Figure 2: Two different synchronization chain topologies for mobile traffic with the various master and slave clocks used

GNSS: GPS Background

Global Navigation Satellite Systems (GNSS) such as global position system (GPS), quasi-zenith satellite system (QZSS), BEIDOU, GALILEO, and GLONASS provide the backbone for accurate timing and location/positioning in systems all over the globe. Of the multitude of GNSS, GPS is the oldest and most accurate navigation system. The GPS architecture includes three segments: the space, control and user segments. In the space segment, a constellation of 32 satellites in MEO (~26,500 km altitude) continually transmits L-band signals centered at 1575.42 Hz (L1) and 1227.60 MHz (L2) to the control and user segment comprised of ground control stations and military/civilian receivers, respectively. 

By design, the transmitted radio signals include time patterns relative to the satellite’s onboard precision rubidium clock to compute relative ranges. From this data, position can be triangulated with a varying level of accuracy. This is accomplished through the use of two different signal modulations: Coarse Acquisition (C/A) and Precision (P) code. Both signals include pseudo-random digital codes that can be compared to the receiver’s to gather the pseudoranges, carrier phase, and doppler.

The GNSS Front-End

As shown in Figure 3, the GNSS receiver RF signal chain is not more or less typical with the antenna, prefilter, LNA, frequency downconversion and analog-to-digital conversion before the digital signal processing. Oftentimes, the filter and preamplification are housed within the antenna to send a clean signal for downconversion and signal processing. This process relies heavily on several factors: proper filtering, a low noise LNA, and stable/clean clock source(s).  

Figure 3: Functional block diagram of GNSS receiver

The Antenna Unit

Because of the extremely low powered received signals on the order of -160 dBw, the GNSS receiver is particularly susceptible to interference and must, by design, have a high sensitivity and low SNR. It is especially difficult to obtain proper reception in urban environments that are typically loaded with interference and obstacles that cause multipath and fading effects. The filtering accomplished in the antenna housing is vital for rejecting out-of-band signals, reducing the noise, mitigating the impact of aliasing, and providing burnout protection by removing high power RFI found within multi-located base station environments. The typical design parameters used in assessing GNSS antennas are as follows [4]:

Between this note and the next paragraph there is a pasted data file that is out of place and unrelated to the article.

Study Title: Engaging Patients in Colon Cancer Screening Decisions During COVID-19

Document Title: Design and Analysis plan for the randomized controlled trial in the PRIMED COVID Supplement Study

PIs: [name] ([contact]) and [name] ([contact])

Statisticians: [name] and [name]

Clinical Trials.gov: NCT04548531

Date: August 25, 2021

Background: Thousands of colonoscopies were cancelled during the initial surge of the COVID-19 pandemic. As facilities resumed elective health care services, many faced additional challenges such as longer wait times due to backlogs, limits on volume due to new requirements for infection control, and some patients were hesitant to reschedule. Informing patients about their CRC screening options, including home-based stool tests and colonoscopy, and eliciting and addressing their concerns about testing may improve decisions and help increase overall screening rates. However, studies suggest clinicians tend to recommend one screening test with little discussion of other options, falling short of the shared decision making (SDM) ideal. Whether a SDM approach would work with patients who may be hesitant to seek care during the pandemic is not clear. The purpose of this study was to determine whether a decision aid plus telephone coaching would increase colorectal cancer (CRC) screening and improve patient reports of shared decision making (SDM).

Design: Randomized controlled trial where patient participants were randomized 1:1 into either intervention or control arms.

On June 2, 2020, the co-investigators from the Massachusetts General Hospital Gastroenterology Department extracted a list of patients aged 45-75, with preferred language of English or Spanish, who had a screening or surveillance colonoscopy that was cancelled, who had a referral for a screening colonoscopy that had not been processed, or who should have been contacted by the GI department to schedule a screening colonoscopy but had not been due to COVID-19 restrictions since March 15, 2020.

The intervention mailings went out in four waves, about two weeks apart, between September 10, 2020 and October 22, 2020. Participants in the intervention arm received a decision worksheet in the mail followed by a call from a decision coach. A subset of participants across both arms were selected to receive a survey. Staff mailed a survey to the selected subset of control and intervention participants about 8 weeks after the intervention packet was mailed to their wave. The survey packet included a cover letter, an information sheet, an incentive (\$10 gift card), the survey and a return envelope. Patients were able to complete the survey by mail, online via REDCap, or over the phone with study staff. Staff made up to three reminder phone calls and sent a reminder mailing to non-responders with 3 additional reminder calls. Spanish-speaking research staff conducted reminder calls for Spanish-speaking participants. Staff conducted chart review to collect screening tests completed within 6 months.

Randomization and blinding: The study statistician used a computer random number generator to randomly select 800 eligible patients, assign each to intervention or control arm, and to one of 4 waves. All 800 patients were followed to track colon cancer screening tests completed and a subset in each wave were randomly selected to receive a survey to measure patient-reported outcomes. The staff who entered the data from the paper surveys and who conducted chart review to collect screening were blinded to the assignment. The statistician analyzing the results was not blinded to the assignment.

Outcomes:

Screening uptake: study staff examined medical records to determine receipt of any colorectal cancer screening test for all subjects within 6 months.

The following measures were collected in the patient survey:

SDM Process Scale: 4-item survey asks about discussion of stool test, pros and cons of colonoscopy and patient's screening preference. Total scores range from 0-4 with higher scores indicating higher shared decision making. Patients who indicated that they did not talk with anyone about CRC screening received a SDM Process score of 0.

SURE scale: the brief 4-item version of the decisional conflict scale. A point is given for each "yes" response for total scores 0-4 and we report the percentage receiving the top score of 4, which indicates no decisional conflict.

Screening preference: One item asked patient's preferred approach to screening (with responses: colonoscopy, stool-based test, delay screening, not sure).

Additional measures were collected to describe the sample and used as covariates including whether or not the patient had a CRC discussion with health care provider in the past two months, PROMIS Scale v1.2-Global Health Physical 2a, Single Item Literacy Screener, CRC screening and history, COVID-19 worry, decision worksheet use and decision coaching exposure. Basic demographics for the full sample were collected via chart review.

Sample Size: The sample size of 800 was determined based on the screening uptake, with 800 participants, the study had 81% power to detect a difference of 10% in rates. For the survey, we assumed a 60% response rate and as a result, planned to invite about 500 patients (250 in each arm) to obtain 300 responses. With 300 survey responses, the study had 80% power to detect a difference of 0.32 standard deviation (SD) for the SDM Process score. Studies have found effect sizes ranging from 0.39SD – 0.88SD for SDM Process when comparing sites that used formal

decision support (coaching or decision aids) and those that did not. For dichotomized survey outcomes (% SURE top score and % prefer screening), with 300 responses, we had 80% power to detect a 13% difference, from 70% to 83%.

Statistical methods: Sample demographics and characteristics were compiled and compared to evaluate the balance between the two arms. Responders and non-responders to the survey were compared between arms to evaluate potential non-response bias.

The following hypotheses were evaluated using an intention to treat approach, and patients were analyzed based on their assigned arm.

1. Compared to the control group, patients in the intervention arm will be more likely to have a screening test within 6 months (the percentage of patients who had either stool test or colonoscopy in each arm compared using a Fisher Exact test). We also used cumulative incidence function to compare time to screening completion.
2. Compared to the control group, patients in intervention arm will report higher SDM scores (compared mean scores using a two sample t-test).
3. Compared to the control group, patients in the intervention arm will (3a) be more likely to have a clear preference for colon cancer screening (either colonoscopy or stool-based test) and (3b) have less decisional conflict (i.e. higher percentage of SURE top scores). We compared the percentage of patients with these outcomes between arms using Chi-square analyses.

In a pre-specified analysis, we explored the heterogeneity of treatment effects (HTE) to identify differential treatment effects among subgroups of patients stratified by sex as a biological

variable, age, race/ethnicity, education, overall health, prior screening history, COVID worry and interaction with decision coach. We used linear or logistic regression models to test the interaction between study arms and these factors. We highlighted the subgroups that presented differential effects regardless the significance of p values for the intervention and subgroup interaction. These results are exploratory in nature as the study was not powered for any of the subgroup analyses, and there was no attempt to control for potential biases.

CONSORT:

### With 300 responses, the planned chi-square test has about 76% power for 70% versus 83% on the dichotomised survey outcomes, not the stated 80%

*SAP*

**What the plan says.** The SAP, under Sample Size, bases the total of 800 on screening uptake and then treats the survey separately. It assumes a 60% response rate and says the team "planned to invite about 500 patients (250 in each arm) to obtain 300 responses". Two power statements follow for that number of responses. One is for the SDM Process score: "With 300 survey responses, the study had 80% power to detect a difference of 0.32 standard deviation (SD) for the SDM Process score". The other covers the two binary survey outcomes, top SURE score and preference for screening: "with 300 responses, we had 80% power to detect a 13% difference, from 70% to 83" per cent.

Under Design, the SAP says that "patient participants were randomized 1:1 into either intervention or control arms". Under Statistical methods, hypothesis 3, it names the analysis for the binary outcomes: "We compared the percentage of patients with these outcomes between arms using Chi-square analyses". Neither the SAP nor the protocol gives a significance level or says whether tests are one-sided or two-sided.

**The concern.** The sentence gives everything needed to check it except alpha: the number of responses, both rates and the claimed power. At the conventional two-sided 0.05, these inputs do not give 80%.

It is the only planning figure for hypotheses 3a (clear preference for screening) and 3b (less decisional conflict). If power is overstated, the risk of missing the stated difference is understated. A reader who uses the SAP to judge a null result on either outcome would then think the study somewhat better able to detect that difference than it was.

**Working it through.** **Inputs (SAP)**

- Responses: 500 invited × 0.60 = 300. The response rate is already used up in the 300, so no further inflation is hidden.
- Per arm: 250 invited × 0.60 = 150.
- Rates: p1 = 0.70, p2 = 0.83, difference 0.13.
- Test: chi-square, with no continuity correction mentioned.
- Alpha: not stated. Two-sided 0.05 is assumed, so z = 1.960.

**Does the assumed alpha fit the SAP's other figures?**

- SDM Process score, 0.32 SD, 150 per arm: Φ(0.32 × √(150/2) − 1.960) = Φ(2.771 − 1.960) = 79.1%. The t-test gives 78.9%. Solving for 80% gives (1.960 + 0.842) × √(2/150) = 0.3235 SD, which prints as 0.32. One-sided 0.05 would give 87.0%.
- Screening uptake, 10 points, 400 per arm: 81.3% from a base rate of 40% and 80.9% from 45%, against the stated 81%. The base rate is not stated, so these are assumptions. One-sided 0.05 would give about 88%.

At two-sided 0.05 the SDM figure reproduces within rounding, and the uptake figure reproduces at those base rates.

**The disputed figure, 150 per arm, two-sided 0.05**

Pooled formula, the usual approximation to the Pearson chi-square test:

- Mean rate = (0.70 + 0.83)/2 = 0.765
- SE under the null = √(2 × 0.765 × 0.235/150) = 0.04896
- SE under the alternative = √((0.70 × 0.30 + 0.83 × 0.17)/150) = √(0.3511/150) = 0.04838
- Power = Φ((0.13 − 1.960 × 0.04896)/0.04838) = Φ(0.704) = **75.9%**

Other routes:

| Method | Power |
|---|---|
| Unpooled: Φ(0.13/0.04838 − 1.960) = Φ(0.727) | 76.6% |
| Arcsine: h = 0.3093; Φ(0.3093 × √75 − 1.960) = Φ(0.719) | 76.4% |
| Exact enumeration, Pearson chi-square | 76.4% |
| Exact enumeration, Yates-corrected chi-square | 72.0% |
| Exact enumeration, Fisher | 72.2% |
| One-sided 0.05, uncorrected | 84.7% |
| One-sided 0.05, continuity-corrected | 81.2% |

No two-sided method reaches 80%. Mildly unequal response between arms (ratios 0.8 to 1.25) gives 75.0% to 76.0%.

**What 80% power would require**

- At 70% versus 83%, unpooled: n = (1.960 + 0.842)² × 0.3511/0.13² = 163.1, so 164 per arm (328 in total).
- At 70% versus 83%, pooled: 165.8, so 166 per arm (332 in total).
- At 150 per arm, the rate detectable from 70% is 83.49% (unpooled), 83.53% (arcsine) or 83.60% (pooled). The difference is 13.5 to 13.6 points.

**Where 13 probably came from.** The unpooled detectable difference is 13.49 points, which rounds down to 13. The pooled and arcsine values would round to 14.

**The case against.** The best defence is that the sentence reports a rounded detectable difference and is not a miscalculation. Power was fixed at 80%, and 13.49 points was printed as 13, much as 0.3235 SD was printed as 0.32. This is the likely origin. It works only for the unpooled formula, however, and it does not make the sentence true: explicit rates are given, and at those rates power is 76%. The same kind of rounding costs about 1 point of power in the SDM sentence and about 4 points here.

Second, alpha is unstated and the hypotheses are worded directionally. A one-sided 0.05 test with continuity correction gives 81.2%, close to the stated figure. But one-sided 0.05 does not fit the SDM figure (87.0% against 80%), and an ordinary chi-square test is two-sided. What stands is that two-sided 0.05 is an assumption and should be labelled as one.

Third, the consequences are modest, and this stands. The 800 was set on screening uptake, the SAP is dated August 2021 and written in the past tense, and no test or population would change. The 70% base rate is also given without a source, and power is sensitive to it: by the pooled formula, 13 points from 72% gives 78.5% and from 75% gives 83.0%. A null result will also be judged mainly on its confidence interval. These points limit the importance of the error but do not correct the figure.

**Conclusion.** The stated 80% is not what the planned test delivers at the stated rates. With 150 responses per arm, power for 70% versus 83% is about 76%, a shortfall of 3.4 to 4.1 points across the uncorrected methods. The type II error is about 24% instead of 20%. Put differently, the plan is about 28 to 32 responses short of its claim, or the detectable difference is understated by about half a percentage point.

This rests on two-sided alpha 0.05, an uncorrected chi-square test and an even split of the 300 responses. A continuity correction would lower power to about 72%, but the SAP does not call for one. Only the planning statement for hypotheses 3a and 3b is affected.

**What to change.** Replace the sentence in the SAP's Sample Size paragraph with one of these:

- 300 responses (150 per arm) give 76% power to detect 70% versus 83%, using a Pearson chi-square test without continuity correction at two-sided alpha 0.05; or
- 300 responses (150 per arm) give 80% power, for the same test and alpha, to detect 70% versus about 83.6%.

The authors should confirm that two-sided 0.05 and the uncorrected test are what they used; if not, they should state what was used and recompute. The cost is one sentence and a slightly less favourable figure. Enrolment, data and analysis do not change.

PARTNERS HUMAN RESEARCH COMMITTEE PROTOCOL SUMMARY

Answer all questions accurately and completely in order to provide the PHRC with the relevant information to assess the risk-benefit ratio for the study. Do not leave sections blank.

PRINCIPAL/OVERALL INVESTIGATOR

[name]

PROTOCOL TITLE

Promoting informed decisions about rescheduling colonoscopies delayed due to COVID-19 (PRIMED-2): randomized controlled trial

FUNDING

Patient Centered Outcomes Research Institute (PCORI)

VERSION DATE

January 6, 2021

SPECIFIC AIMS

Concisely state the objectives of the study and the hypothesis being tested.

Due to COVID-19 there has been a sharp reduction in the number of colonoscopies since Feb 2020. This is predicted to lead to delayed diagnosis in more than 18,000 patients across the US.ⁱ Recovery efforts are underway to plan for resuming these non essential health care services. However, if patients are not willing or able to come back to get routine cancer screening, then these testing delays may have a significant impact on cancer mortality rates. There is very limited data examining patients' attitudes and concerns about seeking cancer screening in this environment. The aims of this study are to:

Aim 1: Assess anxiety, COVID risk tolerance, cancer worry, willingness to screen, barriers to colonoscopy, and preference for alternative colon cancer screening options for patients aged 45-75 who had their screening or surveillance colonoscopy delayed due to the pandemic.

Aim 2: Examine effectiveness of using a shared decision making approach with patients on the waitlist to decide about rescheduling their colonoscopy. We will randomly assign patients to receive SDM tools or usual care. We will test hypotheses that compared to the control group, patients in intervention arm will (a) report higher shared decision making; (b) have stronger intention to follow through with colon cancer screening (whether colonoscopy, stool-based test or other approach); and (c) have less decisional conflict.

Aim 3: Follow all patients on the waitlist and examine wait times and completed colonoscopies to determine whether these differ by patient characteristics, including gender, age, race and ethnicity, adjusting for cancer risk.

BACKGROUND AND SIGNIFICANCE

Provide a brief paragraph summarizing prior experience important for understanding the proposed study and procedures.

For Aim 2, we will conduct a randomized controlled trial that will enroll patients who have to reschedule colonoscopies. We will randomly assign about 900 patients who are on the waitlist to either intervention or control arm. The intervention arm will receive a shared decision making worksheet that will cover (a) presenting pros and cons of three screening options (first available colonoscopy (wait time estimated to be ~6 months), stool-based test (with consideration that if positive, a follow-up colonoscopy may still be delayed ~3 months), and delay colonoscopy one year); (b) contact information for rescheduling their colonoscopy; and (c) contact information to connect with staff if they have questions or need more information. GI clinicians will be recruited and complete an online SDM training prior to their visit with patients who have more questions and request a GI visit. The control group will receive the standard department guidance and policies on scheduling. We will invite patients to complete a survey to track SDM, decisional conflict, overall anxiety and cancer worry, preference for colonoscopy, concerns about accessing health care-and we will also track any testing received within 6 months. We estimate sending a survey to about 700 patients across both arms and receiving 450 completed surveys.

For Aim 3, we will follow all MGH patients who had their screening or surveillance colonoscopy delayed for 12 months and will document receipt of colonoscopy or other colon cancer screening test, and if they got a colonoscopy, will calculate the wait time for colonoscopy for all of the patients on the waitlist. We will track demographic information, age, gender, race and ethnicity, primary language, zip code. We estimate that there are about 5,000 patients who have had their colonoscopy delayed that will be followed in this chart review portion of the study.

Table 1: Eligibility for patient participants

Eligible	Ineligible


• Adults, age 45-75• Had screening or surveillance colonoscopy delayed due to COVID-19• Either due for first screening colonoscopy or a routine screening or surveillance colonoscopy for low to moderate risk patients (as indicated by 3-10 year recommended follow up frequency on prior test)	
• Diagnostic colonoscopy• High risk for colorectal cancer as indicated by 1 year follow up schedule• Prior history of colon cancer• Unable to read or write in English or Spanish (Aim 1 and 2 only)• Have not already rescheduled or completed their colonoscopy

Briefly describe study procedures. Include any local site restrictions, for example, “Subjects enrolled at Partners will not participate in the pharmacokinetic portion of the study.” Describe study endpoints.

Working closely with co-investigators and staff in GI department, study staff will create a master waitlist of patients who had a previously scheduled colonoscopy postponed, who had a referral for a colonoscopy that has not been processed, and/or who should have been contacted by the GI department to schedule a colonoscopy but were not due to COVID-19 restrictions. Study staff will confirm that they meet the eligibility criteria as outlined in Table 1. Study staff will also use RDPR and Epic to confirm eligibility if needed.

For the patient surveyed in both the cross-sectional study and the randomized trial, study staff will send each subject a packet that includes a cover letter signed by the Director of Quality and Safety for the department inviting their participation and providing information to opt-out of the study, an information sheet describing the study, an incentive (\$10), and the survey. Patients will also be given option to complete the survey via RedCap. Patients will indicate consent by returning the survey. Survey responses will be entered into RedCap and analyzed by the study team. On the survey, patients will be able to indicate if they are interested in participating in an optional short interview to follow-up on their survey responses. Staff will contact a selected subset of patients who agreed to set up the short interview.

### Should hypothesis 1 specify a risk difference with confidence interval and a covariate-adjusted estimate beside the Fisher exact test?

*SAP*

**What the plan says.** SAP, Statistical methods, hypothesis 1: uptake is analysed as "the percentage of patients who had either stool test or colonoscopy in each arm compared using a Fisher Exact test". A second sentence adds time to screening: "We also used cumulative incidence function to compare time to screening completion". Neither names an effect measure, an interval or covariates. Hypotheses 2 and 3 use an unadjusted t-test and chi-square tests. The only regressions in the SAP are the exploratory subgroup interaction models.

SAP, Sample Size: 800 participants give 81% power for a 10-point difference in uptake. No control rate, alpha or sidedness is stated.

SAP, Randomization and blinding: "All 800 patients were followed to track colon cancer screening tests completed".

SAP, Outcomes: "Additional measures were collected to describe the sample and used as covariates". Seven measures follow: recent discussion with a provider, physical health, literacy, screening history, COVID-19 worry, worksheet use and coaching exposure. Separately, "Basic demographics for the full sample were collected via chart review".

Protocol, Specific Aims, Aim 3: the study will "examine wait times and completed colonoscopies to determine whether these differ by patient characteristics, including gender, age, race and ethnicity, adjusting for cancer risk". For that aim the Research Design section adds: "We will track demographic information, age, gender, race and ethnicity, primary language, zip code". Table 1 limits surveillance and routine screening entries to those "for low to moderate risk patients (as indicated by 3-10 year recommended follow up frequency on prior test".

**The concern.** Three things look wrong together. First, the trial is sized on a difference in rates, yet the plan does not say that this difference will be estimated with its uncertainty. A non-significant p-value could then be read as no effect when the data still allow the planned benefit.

• Operational frequency band
  • Polarization
  • Gain and beamwidth (half power beamwidth)
  • Phase center stability 
  • Axial Ratio, cross-polarization discrimination, and multipath discrimination

Most of these parameters help to mitigate the detrimental effects of multipath at the receiver. Both GNSS transmit and receive antennas are right hand circularly polarized (RHCP) since linearly polarized signals will typically experience polarization changes whilst traveling through the ionosphere due to earth’s magnetic field (Faraday effect). This requires tightly aligned linearly polarized feeds to overcome the Faraday effect where slight misalignments readily damage signal integrity at the receiver. Moreover, an RHCP signal inherently has a higher immunity to multipath at the receiver from various obstacles such as rain, sea water, or a building—a multipath signal would be received as left hand circularly polarization (LHCP) and rejected. 

As shown in Equation 1, , the axial ratio (|R|) describes the complete polarization state of an antenna. When |R| is 1, the polarization ellipse becomes circular, whereas an infinite |R| would describe a linearly polarized radiation pattern. The cross polarization discrimination and cross polarization angle are directly correlated to axial ratio and are all functions of elevation and aximuth angles. In general, these parameters indicate a level of polarization efficiency and ultimately, the ability of the antenna to reject single-bounce multipath, the strongest multipath signal that can be caught by a receiver. Typically, axial ratios for GPS antennas do not go beyond 3.0 dB. 

The gain pattern must also exhibit a minimal radiation pattern (a null) below the horizon in order to prevent the adverse effects of multipath, interference, and jamming. This minimum elevation angle, however can attenuation GPS satellite signals at low to moderate elevation angles.  The half power beamwidth (HPBW) involves the angle in which relative power is more than 50% of the peak power and is a relevant parameter as it relates to the level of access the receiver has to orbiting satellites. A GNSS antenna would therefore require a high enough HPBW (100º) and gain to acquire satellites in orbit with deep nulls that fall below the horizon to mitigate interference. 


In order to meet 5G timing accuracy requirements, GNSS receivers will likely need to accomplish nanosecond precision with multi-band technologies over multigigabit ethernet interfaces that support PTP, NTP, or SyncE. Not only is this highly reliant on the receiver signal chain, but also on the performance of the GNSS antenna. Naturally, this includes adequate filtering that is often included in the antenna housing as well the appropriate radiation pattern and gain for satellite reception. 


1. https://5g-ppp.eu/wp-content/uploads/2019/07/5G-PPP-5G-Architecture-White-Paper_v3.0_PublicConsultation.pdf

2. ITU Series G Supplement 66, “Transmission Systems and Media Digital Systems and Networks,” July 2019

3. http://www.cpri.info/downloads/Requirements_for_the_eCPRI_Transport_Network_V1_2_2018_06_25.pdf

4. https://www.intechopen.com/books/multifunctional-operation-and-application-of-gps/antennas-and-front-end-in-gnss

5. Rao, B. Rama. GPS/GNSS Antennas. Artech House, 2013.